Our ag clients are typically multi-generational, and most of them came into the business as youngsters, often helping grandparents and parents with odd jobs. Farm life offers children many benefits: a strong work ethic, the opportunity for teamwork, important skills — even another language!
“We encourage our clients to take their children’s involvement a step further by properly compensating them and planning ahead for their futures, which can be extraordinarily helpful from both the taxation and college financing perspectives,” mentions Chad Van Houten, Senior Manager and CPA. “The work you do now could help set up generations of success.”
PAY YOUR CHILDREN
Be sure you pay your children an actual wage so that you can shift some of your business income to a lower tax bracket. Depending on your business structure, you may be exempt from payroll taxes when paying your children under the age of 18. We often recommend that our clients pay their children just below the filing requirement, or be really creative and pay their children higher than a nominal amount – but with a catch! This money should be used to contribute to a savings plan, such as an IRA (including Roth IRA), or to contribute to a 529 college savings plan. Keep in mind Roth IRA and 529 contributions are not pre-tax, which can be tricky. You still want to claim your child as a dependent, so it’s critical to work with your financial advisor to strategically explore other types of education or retirement plans.
HEALTH SAVINGS ACCOUNT (HSA) PLAN
Enrolling in an HSA plan, with a higher deductible, makes good financial sense for young farmers. The HSA acts as a pre-tax savings account for people who are enrolled in a high-deductible health plan. Funds contributed to an HSA account are excluded from wages or deducted from income and can even be made after year-end for additional planning opportunities. Often times, younger people opt for higher-deducible health plans, but can still find themselves paying a significant amount of money out of pocket due to the higher co-pays and deductibles. This is where HSA accounts come in handy and are especially helpful for a large one-time medical expense in the year, such as the birth of a baby.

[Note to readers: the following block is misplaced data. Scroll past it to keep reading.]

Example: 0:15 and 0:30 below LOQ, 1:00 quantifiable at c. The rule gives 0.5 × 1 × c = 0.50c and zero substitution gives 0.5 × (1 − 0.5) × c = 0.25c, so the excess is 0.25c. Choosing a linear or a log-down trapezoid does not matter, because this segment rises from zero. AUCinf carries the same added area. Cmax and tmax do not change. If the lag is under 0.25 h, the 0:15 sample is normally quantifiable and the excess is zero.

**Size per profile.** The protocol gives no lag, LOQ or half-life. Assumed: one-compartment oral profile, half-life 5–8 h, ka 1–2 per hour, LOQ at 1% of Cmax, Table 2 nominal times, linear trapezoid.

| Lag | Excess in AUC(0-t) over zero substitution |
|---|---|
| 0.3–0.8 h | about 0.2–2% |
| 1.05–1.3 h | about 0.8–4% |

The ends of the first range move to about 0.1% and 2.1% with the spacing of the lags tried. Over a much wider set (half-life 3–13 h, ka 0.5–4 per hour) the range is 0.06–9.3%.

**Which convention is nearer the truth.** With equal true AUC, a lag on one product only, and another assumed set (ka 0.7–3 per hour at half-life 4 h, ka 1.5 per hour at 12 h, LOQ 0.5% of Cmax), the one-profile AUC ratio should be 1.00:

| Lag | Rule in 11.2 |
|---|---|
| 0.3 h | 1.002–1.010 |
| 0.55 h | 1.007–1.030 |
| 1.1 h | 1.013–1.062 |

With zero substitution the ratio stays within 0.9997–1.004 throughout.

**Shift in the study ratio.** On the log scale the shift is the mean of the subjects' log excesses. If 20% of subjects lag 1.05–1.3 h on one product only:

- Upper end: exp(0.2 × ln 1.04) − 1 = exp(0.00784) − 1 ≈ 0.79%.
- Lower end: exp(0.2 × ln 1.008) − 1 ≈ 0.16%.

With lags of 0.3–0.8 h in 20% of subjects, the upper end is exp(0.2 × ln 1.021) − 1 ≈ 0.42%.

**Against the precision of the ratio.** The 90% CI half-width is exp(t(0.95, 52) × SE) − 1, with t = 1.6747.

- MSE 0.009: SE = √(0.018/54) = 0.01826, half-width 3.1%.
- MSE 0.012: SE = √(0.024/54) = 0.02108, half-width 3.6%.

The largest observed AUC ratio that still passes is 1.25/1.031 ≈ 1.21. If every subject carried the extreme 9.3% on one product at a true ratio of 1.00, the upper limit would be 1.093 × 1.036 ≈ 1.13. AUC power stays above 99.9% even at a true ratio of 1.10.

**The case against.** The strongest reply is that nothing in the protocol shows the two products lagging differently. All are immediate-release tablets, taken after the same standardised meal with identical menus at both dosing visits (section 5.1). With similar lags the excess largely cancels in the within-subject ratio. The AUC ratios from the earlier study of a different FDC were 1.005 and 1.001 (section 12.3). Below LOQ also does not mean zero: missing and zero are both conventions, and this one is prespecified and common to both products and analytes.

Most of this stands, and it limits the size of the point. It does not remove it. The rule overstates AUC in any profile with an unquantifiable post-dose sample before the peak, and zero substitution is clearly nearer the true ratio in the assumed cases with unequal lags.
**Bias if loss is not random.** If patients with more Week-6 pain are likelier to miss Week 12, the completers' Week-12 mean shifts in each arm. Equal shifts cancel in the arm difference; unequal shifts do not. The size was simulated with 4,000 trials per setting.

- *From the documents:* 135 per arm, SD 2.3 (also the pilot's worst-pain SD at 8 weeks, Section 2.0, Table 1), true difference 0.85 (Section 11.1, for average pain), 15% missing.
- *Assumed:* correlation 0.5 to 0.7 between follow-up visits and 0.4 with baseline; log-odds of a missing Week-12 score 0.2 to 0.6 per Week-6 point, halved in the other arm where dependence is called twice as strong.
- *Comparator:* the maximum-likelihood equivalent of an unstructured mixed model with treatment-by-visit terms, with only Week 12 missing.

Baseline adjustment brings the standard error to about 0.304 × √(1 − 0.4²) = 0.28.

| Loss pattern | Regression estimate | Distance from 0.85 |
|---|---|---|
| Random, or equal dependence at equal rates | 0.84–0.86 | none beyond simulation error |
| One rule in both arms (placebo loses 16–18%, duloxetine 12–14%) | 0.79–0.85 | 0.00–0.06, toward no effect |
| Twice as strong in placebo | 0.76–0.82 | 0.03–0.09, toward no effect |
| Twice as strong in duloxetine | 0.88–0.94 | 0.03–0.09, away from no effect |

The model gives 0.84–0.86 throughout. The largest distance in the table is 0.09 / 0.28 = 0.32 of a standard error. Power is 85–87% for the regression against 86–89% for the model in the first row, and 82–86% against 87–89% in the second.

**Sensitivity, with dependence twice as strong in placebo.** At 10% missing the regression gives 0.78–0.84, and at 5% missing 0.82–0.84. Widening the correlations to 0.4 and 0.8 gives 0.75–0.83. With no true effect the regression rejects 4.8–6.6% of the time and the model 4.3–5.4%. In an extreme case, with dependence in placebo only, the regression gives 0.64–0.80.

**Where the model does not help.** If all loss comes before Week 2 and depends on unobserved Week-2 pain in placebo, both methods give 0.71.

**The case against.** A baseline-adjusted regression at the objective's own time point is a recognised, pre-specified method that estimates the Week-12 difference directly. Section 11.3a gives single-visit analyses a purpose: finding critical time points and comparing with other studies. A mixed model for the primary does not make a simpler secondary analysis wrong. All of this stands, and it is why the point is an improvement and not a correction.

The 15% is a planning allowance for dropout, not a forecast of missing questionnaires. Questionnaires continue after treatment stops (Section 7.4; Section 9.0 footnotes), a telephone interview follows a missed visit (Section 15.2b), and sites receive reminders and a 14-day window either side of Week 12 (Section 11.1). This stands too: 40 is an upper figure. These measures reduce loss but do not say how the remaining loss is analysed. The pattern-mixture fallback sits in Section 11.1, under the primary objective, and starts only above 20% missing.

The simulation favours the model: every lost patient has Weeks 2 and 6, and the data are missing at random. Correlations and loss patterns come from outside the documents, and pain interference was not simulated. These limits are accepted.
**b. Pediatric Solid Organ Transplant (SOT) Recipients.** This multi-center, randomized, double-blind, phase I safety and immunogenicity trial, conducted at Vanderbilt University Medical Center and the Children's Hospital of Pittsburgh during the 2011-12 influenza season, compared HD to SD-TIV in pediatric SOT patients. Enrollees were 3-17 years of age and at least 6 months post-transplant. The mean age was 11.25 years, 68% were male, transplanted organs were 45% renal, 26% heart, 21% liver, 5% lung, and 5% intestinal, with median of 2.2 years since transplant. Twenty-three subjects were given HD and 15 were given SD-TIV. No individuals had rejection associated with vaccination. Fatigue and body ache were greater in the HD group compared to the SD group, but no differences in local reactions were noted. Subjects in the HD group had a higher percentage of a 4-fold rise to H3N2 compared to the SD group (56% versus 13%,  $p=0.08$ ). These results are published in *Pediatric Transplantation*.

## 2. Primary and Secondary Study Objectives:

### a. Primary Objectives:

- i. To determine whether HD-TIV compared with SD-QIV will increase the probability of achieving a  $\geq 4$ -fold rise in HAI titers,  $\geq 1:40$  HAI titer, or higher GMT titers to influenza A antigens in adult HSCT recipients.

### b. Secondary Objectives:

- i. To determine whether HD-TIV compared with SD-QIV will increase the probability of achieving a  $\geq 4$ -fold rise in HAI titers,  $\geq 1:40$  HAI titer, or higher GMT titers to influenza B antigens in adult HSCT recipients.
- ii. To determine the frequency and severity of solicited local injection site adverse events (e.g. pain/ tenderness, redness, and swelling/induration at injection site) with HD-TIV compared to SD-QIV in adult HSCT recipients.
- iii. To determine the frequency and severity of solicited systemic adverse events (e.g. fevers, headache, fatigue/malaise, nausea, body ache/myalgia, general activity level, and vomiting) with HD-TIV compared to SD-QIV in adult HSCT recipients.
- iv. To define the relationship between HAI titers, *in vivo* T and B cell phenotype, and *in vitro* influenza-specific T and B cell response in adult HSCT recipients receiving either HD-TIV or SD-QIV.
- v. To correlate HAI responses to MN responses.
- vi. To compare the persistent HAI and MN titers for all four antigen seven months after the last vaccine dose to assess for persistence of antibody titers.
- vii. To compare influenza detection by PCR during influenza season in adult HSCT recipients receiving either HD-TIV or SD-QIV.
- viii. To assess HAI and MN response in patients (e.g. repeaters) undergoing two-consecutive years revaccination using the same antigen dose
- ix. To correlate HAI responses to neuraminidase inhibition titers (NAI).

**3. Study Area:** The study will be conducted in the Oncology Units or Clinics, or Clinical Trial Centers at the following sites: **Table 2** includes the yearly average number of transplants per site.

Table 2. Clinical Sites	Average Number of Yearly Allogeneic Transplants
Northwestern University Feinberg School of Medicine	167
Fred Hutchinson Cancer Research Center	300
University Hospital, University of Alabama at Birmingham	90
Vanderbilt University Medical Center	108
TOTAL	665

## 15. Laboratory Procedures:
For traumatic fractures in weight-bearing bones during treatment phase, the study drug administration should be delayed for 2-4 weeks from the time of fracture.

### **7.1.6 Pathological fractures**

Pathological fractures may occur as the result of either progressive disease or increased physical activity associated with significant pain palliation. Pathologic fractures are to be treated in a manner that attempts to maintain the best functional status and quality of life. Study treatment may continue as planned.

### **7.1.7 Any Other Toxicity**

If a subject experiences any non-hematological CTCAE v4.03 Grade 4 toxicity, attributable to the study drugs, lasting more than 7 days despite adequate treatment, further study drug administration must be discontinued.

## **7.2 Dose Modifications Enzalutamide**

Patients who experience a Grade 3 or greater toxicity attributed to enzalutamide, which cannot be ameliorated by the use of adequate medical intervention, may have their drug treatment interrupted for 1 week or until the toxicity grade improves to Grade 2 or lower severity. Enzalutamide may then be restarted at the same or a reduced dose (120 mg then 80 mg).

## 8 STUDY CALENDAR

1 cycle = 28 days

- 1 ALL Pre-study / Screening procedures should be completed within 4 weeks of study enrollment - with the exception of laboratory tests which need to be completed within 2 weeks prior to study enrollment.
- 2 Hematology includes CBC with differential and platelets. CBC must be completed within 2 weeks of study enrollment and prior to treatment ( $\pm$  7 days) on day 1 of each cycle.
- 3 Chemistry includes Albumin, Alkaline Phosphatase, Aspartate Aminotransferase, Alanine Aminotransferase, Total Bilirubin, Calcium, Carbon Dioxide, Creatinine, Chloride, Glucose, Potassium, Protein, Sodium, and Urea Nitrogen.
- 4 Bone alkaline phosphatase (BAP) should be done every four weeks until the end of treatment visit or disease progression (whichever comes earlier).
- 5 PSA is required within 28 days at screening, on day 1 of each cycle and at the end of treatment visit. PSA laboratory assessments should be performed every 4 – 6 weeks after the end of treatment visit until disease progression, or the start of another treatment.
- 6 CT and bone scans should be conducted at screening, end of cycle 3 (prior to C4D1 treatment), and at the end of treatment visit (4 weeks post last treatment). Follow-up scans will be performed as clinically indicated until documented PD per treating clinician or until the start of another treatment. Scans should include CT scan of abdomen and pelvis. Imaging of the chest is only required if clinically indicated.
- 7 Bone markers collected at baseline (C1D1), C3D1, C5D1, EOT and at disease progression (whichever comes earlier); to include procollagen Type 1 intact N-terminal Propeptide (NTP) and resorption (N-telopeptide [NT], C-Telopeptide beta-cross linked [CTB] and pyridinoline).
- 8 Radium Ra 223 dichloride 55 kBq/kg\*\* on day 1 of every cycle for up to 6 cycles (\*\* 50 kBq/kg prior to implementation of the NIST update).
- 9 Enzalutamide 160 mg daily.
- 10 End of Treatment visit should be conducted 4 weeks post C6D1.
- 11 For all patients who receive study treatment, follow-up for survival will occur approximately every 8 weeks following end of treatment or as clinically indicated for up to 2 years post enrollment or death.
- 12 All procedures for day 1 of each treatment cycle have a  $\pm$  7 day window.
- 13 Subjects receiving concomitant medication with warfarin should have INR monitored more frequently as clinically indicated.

AVOID THE “KIDDIE” TAX
Be sure to work with a member of our accounting team when planning your children’s fair wages to avoid unknowingly creating a filing requirement. You want to be sure and avoid the “kiddie tax,” which according to the IRS occurs “If the child's interest, dividends, and other unearned income total more than $2,100, part of that income may be subject to tax at the parent’s tax rate instead of the child’s tax rate.”
You may want to consider term life or disability insurance policies to cover the period of time when the kids may be too young to farm and earn an income if something were to happen to the parents.
Also, it is almost never too early to start thinking about your trust and estate plan. Creating a living trust to own the farm real estate may help avoid the public governmental probate process in the unfortunate case of the parents passing.
Remember, there are many grants and educational resources available through the USDA. Be sure to take advantage of all your options! Specifically, be sure to check out Special financing for new farmers through to the extended Farm Bill. The renewed farm bill allows down payment assistance up to $300,000 at a 1.5% interest rate if you qualify as a new farmer.
Please be sure to give Chad Van Houten or another member of our Ag team a call to discuss any of these suggestions!
Karen helps the partners at Grimbleby Coleman with scheduling, coordinating client luncheons, and organizing special events. She's the one you'll want to butter up several weeks before your birthday.
When asked what she enjoys most about working with clients, Karen says, "Before I started working with Grimbleby Coleman, I was afraid of even the initials IRS. Now, I feel comfortable when clients are worried and scared. I can reassure them with confidence that we will assist them in whatever the issue might be."
She's active in several community programs and charities, including the Relay for Life Fundraiser and the children's ministry at First Baptist Church. She also loves swimming and working in her yard.
Karen's favorite number is 7. "For its significance of God's promise to us."